Photo credit: Michael Palmieri
When I was about five years old, a stray white cat with a scratch on his nose showed up at our back door in California. We named him Charlie. Charlie hung around for a few days, eating and sleeping and taking swipes at us every once in a while, and during that time I remember asking my mom where the scratch on his nose had come from.
“From a man named Hitler,” she said.
That probably sounds like a non sequitur, but in my house it didn’t seem that strange. Another conversation of that era went something like this: “Michael is such a faggot!” “Do you know what the word faggot means, Jonathan?” “No.” (Though I had an idea.) “‘Dirty Jew.’ It means ‘dirty Jew.’ That’s what you’re saying when you call someone a faggot. Always remember that.”
I lived in what you’d call an extremely liberal household, a bastion of brown rice, Persian rugs, and Dr. Spock permissiveness, where all prejudice and violence, no matter how small-bore, somehow led back to the death camps. My grandfather was a survivor, and thus any utterance of hatred or meanness evoked the hatred and meanness that had enslaved him in Auschwitz, and in this way, he became the conduit for any larger sense of history and politics that entered our home. The numbers on his arm, though not often discussed, were an object of near reverence, and even more, a kind of skeleton key to the ultimate level of social reality as it persisted in American life all around us.
“There are still people who would throw you in ovens,” my mom would say. “They’d do it again in a second. You’d better believe it.”
Much of my life has been spent looking for those Nazis, those neighbors and friends-of-friends who’d gas me given a chance. Who on my block would do such a thing? Who might reveal those depths of hatred and cruelty? For that matter, who’d just look the other way when the SS came knocking? Over the years I judged the fathers at the pool parties, the mothers in their Lycra running togs, my classmates who couldn’t be bothered to understand jack shit about history. Over time, I came to realize that potential-Nazis were a pretty commonplace type, regular folks cut from the same cloth as the lumpen mob members, middle-class know-nothings, and corporate profiteers that constituted the German populace circa 1933. Given the proper context, many, many Americans could plausibly bloom into Brownshirts.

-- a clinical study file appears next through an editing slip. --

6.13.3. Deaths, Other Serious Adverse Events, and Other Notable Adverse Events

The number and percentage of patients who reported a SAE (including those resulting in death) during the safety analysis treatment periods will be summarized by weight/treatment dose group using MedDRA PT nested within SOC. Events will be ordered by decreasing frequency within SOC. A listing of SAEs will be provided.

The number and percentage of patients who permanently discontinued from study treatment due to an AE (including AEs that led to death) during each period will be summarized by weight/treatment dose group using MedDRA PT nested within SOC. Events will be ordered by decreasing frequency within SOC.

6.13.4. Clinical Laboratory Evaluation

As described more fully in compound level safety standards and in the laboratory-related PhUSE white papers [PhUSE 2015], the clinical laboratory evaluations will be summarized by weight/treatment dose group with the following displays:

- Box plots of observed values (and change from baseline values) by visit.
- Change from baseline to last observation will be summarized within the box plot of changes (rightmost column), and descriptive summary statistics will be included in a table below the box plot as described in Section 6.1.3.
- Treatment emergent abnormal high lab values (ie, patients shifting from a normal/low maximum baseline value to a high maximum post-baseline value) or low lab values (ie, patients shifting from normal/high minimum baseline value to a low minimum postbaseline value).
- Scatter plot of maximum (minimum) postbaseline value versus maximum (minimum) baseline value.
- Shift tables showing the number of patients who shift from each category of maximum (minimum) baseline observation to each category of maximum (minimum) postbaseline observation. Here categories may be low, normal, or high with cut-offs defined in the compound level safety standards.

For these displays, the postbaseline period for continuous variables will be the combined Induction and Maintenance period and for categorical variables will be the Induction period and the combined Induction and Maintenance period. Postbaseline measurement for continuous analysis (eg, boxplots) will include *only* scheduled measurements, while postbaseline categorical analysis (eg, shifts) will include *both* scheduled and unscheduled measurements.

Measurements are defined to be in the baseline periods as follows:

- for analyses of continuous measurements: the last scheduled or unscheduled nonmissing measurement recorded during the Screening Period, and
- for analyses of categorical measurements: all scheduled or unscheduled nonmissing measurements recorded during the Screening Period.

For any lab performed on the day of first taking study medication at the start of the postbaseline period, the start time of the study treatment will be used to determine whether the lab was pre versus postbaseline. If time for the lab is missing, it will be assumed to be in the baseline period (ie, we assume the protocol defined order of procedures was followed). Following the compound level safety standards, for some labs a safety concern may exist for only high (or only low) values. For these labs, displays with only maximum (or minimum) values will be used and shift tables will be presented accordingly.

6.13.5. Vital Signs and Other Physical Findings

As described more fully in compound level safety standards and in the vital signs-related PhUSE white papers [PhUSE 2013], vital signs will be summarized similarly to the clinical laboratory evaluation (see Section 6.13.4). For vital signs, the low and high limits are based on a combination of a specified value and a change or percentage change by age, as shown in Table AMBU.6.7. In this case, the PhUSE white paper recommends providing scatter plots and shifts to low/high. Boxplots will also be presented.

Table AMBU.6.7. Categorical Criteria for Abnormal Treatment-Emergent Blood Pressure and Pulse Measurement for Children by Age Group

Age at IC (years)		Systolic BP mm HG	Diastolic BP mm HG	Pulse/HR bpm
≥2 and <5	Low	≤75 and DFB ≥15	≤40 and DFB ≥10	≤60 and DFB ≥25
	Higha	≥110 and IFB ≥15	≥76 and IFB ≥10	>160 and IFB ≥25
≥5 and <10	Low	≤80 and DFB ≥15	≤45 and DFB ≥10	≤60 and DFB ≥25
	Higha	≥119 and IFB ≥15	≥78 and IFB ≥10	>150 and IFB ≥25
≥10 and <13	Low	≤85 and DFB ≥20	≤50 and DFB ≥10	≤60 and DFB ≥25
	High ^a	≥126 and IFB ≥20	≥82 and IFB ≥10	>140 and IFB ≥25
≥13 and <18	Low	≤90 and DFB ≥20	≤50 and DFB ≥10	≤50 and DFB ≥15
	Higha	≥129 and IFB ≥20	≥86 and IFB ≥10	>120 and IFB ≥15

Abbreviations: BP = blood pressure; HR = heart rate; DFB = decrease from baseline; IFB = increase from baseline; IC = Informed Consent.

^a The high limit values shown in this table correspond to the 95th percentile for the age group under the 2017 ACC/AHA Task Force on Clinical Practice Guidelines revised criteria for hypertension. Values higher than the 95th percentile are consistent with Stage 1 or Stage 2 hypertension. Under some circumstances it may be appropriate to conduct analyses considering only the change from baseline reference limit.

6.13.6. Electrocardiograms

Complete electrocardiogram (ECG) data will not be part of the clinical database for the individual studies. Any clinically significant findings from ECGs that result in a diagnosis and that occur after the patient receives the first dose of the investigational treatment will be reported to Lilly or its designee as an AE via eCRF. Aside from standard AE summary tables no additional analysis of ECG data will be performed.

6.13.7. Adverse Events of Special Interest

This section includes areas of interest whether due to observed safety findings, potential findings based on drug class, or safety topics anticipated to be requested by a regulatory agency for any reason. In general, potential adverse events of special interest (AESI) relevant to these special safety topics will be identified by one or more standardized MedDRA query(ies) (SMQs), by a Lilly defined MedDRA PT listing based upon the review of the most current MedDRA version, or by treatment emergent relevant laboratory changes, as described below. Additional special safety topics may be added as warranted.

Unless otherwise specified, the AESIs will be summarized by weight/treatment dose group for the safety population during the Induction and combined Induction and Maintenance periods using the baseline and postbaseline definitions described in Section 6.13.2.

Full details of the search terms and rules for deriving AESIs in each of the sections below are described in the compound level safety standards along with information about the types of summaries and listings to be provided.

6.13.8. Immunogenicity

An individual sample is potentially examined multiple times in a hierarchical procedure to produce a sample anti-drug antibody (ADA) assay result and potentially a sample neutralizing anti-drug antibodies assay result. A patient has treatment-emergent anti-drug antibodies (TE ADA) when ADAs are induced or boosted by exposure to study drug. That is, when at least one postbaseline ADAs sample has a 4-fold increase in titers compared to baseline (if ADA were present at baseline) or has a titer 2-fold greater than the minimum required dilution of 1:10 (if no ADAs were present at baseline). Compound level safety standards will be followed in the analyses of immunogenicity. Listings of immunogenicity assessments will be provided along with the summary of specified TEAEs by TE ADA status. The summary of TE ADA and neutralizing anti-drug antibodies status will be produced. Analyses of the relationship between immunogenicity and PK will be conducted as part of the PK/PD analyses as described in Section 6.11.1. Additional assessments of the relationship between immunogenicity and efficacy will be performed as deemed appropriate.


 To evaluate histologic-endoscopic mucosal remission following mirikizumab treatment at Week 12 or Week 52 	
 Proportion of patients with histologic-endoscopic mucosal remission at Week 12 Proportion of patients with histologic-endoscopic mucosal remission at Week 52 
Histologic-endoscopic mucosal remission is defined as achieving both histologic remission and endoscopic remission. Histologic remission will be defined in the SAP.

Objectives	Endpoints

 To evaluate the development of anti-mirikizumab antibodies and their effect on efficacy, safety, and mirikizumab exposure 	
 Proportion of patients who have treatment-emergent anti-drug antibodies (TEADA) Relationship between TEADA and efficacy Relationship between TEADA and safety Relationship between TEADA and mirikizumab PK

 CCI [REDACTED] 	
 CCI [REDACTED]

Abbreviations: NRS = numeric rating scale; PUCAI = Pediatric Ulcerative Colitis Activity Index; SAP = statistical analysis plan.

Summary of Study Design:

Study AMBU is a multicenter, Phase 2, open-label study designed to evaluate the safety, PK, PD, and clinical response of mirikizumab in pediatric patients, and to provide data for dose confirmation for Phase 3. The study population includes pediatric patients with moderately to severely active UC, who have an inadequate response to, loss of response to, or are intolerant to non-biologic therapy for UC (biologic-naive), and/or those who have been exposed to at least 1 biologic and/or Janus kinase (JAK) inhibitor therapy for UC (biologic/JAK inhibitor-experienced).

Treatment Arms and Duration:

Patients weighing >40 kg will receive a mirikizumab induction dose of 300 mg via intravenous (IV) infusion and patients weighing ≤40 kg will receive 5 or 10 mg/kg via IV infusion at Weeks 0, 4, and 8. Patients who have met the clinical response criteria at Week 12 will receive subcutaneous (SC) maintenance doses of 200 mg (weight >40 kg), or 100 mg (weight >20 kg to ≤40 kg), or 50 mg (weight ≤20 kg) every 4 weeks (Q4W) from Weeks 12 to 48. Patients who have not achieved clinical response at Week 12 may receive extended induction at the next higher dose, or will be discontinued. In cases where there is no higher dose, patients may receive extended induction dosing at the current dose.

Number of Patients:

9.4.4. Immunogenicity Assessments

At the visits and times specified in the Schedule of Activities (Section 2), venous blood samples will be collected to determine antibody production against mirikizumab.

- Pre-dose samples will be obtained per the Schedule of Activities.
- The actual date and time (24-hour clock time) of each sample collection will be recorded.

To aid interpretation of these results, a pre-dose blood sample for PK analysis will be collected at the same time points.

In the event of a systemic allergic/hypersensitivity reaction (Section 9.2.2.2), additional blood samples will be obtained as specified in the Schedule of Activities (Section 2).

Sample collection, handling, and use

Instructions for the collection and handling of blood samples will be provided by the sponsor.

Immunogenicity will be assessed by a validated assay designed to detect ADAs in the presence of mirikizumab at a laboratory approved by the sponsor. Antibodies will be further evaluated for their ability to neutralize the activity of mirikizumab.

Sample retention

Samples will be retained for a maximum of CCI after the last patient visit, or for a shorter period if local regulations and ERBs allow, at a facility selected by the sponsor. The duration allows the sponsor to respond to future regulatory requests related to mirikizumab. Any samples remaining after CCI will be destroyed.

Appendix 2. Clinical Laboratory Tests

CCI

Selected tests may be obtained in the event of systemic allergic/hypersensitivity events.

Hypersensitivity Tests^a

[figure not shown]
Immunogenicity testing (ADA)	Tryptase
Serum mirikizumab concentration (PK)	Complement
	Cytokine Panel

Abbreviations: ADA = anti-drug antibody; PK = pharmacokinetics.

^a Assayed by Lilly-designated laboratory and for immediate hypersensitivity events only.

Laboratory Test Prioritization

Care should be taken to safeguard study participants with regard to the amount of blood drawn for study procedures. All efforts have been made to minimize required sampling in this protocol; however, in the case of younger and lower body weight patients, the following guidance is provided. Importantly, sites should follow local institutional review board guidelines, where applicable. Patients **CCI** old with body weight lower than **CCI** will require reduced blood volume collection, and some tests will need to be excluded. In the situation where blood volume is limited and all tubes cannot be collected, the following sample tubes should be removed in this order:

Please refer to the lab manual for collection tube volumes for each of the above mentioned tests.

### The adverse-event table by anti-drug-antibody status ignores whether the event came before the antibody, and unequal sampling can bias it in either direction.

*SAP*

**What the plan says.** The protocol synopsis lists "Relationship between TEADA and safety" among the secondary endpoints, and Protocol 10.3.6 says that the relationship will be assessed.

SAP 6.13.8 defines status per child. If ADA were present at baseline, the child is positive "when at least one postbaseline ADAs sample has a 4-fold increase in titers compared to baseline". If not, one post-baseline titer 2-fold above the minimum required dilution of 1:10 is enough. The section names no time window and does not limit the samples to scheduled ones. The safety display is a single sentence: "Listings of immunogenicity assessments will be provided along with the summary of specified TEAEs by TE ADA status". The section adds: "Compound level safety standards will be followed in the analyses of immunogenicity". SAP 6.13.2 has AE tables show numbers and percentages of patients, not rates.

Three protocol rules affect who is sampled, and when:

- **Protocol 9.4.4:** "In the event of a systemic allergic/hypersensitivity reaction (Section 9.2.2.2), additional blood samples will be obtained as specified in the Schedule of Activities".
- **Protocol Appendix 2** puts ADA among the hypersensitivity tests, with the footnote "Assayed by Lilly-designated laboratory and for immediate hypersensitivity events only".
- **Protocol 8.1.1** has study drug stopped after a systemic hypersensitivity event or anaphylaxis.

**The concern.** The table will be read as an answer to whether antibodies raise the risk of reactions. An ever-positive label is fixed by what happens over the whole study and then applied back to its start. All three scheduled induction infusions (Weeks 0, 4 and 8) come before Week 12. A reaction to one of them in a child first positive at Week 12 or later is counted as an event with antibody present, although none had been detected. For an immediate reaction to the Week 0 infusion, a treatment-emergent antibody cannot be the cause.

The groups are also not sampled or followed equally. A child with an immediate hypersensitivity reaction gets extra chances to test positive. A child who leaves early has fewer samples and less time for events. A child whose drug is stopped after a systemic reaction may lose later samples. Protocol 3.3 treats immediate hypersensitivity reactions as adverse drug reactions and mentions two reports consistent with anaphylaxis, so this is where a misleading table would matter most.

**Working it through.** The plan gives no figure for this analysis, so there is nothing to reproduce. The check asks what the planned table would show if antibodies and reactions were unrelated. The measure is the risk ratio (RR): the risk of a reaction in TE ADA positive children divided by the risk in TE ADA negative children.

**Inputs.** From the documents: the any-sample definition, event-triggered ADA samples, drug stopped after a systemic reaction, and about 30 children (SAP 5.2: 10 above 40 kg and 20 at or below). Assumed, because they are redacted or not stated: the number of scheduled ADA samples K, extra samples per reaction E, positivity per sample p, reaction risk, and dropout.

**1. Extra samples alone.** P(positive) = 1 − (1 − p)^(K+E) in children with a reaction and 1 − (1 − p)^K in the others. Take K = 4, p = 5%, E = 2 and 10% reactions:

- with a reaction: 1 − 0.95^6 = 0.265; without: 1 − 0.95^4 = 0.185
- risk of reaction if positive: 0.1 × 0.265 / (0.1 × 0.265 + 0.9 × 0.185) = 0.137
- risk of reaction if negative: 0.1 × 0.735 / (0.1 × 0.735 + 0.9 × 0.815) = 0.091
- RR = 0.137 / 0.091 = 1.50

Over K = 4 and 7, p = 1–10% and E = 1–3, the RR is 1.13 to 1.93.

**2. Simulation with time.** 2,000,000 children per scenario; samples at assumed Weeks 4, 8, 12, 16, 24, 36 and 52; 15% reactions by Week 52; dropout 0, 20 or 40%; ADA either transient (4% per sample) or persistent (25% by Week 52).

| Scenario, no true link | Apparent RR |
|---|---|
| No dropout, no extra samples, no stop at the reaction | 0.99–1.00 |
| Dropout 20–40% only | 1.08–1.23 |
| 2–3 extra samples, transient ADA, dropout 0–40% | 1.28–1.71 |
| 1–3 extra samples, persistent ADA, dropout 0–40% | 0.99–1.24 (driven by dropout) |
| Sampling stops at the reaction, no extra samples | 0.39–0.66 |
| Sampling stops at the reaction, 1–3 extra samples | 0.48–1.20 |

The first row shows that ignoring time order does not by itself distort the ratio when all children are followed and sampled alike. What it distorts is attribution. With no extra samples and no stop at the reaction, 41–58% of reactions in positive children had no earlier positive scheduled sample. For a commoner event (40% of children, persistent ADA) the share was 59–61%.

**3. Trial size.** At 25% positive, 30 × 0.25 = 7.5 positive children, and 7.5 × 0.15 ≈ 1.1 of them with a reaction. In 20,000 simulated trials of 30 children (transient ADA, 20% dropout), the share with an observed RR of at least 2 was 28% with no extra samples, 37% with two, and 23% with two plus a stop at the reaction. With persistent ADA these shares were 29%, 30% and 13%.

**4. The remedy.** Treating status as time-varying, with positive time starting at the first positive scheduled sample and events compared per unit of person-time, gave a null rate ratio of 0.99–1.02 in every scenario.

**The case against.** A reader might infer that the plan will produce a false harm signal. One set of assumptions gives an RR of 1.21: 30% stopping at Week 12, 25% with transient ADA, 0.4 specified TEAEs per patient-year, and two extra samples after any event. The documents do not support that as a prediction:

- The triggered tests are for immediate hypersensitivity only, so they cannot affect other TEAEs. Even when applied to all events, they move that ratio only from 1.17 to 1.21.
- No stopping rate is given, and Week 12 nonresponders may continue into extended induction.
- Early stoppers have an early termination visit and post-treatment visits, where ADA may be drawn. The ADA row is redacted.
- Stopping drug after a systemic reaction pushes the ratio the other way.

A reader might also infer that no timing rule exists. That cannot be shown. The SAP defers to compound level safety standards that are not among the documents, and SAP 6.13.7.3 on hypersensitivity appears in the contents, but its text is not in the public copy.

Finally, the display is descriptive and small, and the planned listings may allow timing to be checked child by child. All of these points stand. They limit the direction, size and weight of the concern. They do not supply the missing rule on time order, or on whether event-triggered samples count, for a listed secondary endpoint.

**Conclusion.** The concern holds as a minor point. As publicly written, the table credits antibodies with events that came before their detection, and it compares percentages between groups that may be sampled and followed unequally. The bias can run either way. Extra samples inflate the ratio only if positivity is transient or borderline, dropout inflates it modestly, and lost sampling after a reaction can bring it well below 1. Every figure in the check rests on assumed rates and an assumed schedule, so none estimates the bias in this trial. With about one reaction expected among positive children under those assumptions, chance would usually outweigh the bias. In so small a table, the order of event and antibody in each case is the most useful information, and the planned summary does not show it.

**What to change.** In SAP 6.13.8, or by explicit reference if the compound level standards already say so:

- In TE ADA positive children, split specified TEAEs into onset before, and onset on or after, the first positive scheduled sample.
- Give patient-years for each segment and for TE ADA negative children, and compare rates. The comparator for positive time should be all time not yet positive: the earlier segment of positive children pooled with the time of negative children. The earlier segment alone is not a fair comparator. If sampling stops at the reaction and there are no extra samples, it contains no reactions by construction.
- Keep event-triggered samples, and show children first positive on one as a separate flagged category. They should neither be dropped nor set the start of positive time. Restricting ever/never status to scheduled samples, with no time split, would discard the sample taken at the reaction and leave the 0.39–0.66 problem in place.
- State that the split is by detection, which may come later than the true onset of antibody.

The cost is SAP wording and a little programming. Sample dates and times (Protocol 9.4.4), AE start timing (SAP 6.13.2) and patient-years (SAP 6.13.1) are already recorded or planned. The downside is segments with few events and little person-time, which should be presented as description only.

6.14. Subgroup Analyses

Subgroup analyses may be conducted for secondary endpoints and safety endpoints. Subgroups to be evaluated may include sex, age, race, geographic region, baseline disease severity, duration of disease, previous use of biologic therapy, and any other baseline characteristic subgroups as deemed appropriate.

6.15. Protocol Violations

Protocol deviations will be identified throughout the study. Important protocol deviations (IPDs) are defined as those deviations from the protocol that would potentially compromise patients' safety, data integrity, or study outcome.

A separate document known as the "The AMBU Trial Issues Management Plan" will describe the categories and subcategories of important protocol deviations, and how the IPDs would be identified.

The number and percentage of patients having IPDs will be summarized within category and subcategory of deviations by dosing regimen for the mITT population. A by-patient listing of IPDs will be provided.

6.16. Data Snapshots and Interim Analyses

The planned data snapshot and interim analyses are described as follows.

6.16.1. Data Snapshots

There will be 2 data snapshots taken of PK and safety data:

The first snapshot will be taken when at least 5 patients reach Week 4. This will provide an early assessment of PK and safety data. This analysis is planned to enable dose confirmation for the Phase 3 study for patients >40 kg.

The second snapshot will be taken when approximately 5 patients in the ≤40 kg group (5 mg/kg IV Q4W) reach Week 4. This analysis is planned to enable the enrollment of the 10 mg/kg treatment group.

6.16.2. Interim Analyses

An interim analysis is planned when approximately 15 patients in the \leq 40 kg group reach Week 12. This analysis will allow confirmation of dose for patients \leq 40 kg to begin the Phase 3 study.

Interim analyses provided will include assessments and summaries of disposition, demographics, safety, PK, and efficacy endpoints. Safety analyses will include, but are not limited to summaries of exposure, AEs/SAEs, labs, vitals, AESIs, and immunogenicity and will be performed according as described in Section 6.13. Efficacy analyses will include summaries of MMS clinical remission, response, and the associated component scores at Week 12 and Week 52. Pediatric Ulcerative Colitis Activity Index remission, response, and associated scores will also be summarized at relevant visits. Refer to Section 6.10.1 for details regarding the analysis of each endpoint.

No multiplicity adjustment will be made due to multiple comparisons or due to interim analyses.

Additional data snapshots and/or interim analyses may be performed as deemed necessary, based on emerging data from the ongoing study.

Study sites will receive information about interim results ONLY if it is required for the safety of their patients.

My grandfather was a survivor, and thus any utterance of hatred or meanness evoked the hatred and meanness that had enslaved him in Auschwitz.
My grandfather died a few years ago, and I wrote a novel, Freebird
, as a way of contemplating his legacy — how his life-experience shaped the morality and wholesale identity of those who came after. The Holocaust as metaphor was the motivating idea, and specifically how that metaphor continues to play out in the theater of contemporary American politics. I wanted to get at how the increasingly distant event remains central to almost any understanding of ideology today, neoliberal and neoconservative alike, and yet how the lessons drawn from the event often lead in almost diametrically opposite directions. Zionism, the New Left, the NRA all place the Holocaust at the cornerstone of their conceptual foundations but find wildly different villains, heroes, and modern-day threats in the story. My book tries to project that confusion into a single family, with plot lines involving water rights, forgotten gold, and violent, public death. (How’s that for salesmanship?)
In the years since writing the book, the world has taken a truly ugly, fascistic turn. In far distant lands, deranged men have created a caliphate based on the destruction of human history and human life. Closer to home, a coalition of ignorant, self-pitying, and craven assholes have installed a transcendent asshole as president. Are they Nazis for doing that? They’d deny it, of course. But then again, the Germans all thought they were pretty decent, misunderstood people, too. Watching Trump assemble his Himmlers and Goerings, his Rick Perrys and Michael Flynns, promising his Muslim registries, threatening his opponent with jail, I’m thinking a lot about my mom’s fairy tale warnings these days. For so many years, the threat seemed so abstract. Reagan, Bush, they had their leanings, and one could always theorize malign doctrine into almost anything, but during those years it began to seem possible that the full fever might never come back, at least not on this continent anyway. If nothing else, everyone just seemed too lazy and distracted to kill their neighbors in anything resembling a programmatic way.
But today, who knows? Assuming the people who think Obama is a Muslim and climate change is a hoax keep getting their way, we are driving into the woods. They are energized, and they are insane. The way I see it, it’s up to my fellow Americans to prove me wrong at this point. As of now, I’m assuming everything I heard as a kid is true: the Nazis are here, living among us, Uber-ing around town, ordering their LeBron Soldier 10s online, politely queuing up to see Rogue One
at the local Regal multiplex. We know who they are, even if they don’t know themselves.
÷ ÷ ÷
is the author of three novels, Rain Dragon
, The Half-Life
, and Freebird
, and the short story collection Livability
. His work has appeared in Tin House
, The Village Voice
, and other places. He lives in Portland, Oregon.